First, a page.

February 9, 2012
Religion is like a penis. It’s fine to have one, and it’s fine to be proud of it, but please don’t whip it out in public and start waving it around. And PLEASE don’t try to shove it down my child’s throat.
Do you agree or disagree with the preceding statement? O.K, let’s play a game here. What about...
Atheism is like a penis. It’s fine to have one and it’s fine to be proud of it, but please don’t whip it out in public and start waving it around. And PLEASE don’t try to shove it down my child’s throat.
Now what do you think? Do you agree or disagree? Hold that thought.
Some weeks ago, as part of my assigned readings, I read an article titled: “Debate? Dissent? Discussion? Oh, Don’t Go There!,” by Michiko Kakutani. Kakutani is an American Pulitzer Prize-winning critic for The New York Times and is considered a leading literary critic in the United States.
Kakutani argues that in the quest for political correctness, many have adopted a taciturn stance, preferring to mask their opinions and convictions, in the fear that they will not align either with those of others or with the more popular opinion. This, in turn, has led to a general paradigm shift towards stifling of discourse over issues, particularly those considered to be of a sensitive nature. Such an atmosphere makes it okay for people to make statements such as those above.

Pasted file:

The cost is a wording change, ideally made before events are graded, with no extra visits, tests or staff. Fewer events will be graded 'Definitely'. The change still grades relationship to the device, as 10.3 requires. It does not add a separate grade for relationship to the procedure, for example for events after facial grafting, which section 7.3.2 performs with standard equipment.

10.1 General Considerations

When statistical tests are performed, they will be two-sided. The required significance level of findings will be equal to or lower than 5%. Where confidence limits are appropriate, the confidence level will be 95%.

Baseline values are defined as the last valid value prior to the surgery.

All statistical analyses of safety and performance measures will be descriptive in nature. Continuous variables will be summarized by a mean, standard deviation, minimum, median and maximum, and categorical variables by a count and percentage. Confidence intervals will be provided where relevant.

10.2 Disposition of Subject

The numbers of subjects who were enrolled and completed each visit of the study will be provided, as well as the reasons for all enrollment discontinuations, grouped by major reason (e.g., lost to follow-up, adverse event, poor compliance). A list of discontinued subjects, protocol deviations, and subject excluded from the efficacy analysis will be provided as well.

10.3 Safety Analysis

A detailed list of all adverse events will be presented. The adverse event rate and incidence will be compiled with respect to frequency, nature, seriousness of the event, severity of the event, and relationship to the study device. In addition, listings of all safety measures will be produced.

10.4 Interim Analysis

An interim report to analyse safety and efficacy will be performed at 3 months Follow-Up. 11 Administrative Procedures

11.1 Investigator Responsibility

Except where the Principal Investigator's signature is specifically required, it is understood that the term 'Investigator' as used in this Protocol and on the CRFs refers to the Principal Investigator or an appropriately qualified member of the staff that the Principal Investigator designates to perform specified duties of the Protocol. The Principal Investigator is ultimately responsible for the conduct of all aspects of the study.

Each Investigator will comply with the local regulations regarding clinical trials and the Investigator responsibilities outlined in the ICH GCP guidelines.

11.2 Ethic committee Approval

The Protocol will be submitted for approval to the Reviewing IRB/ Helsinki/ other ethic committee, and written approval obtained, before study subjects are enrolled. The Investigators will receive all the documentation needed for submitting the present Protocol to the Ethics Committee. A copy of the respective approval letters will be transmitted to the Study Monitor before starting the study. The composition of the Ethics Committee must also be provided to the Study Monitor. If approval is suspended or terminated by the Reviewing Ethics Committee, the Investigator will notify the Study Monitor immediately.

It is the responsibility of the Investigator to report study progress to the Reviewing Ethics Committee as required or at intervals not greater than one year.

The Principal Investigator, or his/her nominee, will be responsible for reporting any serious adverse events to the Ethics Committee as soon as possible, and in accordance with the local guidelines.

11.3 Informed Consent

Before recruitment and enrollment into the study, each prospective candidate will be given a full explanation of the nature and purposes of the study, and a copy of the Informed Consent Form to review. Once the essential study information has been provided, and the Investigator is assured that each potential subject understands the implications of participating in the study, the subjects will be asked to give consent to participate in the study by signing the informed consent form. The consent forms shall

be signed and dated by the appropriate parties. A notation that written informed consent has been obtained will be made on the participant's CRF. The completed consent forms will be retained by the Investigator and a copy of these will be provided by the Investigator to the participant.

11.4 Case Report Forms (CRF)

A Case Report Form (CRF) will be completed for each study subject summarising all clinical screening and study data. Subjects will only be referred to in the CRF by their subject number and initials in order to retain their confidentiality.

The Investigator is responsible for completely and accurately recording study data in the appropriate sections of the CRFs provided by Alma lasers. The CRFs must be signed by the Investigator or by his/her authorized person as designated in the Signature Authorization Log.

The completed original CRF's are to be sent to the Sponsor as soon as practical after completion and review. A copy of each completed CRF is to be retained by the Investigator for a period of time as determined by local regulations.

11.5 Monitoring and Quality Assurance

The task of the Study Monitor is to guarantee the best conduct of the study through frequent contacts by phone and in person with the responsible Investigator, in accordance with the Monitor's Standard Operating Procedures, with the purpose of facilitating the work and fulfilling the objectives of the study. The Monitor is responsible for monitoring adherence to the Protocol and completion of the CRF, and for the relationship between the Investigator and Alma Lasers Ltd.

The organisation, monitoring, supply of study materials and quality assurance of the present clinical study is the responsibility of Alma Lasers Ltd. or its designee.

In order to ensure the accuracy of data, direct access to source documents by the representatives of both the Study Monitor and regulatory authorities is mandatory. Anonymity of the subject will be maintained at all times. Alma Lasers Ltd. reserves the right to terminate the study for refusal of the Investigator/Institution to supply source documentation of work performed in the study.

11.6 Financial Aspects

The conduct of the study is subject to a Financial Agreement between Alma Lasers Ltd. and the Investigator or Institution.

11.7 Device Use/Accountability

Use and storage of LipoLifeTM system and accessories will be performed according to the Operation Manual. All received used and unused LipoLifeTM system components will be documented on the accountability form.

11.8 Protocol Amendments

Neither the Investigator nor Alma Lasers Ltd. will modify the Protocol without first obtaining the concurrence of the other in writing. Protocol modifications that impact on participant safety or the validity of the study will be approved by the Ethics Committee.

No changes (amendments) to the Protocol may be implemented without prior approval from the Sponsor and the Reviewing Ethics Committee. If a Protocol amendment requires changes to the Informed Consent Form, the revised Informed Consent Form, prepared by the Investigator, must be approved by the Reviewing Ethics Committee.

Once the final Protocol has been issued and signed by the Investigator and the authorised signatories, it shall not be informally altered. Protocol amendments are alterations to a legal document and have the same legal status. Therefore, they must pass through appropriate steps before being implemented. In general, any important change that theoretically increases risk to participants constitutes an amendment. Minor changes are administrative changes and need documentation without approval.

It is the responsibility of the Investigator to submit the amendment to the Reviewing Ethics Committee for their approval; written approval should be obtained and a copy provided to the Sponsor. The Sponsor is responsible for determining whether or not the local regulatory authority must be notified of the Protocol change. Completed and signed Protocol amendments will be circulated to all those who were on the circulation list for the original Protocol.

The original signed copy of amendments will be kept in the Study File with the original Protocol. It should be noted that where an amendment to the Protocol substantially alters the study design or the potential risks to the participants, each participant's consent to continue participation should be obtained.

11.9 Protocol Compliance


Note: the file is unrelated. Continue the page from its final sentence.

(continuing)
I agree with Michiko’s observation that students have become more diplomatic, more aware of the differing opinions, viewpoints and ideologies in today’s world. But is awareness alone sufficient? When I recently told a peer that I believe in creation, his first reaction was “Are you serious? You mean you are a college student and you believe in that!?” That was a kinder reaction.
On other occasions, I’ve been rewarded with an incredulous look that says “I can’t believe they let people who still believe such things into Hamilton.” or “What a pitiable misguided ignorant fool you must be.” Should this be the case?
Most people have strong convictions and although some may choose to pretend otherwise, I feel it is intellectually dishonest. Colleges are supposed to be sanctuaries of intellectual discussion and debate. An atmosphere where being vocal about your beliefs is met with hostility or any form of belittlement should be undesirable at any college.
Instead of putting up a veneer of tolerance and proving false to its power, perhaps we could take it further. What about if we cultivate genuine respect for other’s differing opinions? I think that the mentality that certain issues should be stowed away as skeletons in cupboards is hardly respectful.
There is, I believe, a subtle difference between just tolerating differing opinions and respecting them. An atmosphere of tolerance would be satisfied simply with just saying “whatever” or “don’t go there” , phrases Katukani says are the identifying marks of our generation.
Now think back to those quotes at the beginning of my article. You may have initially agreed with one or the other. But maybe now, you feel differently. Or perhaps, you still strongly agree with one or the other. Whatever the case, it’s fine to hold your conviction. But it is also fine to maintain an atmosphere of respect, one that should seek to engage with differing viewpoints, allow for dialogue and debate. I shouldn’t have to worry about being cast as a simpleton simply because I believe in Jehovah.